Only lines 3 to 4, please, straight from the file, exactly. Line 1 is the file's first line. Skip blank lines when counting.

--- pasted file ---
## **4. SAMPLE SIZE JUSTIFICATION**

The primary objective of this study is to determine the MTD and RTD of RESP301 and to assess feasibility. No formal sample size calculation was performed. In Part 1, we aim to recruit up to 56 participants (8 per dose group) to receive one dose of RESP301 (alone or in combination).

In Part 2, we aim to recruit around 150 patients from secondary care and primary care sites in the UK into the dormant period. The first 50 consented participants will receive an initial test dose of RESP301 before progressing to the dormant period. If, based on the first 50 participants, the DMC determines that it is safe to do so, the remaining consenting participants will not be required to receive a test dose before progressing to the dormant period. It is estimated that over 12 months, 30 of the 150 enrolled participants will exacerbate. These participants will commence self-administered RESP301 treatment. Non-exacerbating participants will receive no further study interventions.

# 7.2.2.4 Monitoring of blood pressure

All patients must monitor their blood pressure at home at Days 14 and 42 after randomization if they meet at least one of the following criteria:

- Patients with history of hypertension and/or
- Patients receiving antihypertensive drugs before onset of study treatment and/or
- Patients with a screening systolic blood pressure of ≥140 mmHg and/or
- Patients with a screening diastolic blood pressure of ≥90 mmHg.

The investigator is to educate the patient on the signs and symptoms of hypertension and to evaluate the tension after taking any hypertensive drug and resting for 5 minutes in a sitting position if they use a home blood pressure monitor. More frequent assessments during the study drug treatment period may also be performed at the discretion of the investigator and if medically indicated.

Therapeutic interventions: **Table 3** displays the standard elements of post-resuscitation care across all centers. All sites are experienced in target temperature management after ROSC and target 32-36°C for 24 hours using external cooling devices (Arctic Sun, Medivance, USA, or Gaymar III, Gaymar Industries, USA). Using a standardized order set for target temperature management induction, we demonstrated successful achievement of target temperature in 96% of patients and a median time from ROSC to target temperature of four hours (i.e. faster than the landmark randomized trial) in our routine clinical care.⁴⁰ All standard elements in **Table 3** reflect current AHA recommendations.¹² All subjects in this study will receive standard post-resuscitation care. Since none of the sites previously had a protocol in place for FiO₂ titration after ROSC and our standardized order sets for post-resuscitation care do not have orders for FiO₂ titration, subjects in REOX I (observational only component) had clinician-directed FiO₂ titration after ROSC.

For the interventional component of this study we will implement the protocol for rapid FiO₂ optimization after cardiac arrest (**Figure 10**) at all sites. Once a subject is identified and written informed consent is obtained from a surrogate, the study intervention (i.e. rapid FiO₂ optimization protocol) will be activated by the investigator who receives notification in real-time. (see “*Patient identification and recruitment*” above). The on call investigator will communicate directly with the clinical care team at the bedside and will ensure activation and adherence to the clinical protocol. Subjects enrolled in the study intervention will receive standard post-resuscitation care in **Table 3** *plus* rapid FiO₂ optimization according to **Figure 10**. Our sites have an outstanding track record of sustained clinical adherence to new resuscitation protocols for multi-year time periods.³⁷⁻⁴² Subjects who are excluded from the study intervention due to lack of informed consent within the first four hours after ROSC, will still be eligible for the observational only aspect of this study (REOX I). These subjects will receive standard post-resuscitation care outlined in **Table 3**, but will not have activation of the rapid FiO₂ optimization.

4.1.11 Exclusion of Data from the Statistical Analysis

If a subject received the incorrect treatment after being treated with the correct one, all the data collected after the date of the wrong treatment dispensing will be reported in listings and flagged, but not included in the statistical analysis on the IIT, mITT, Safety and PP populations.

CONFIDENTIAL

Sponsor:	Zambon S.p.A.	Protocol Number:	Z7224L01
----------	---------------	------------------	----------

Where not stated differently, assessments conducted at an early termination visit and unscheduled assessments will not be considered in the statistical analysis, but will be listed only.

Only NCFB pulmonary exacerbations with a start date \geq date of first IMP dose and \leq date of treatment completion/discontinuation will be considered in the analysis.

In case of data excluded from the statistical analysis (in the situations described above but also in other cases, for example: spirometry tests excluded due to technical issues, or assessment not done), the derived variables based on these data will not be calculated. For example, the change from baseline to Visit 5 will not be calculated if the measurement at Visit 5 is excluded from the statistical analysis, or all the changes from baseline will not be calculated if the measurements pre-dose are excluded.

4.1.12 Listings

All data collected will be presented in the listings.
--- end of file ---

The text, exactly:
In Part 2, we aim to recruit around 150 patients from secondary care and primary care sites in the UK into the dormant period. The first 50 consented participants will receive an initial test dose of RESP301 before progressing to the dormant period. If, based on the first 50 participants, the DMC determines that it is safe to do so, the remaining consenting participants will not be required to receive a test dose before progressing to the dormant period. It is estimated that over 12 months, 30 of the 150 enrolled participants will exacerbate. These participants will commence self-administered RESP301 treatment. Non-exacerbating participants will receive no further study interventions.

# 7.2.2.4 Monitoring of blood pressure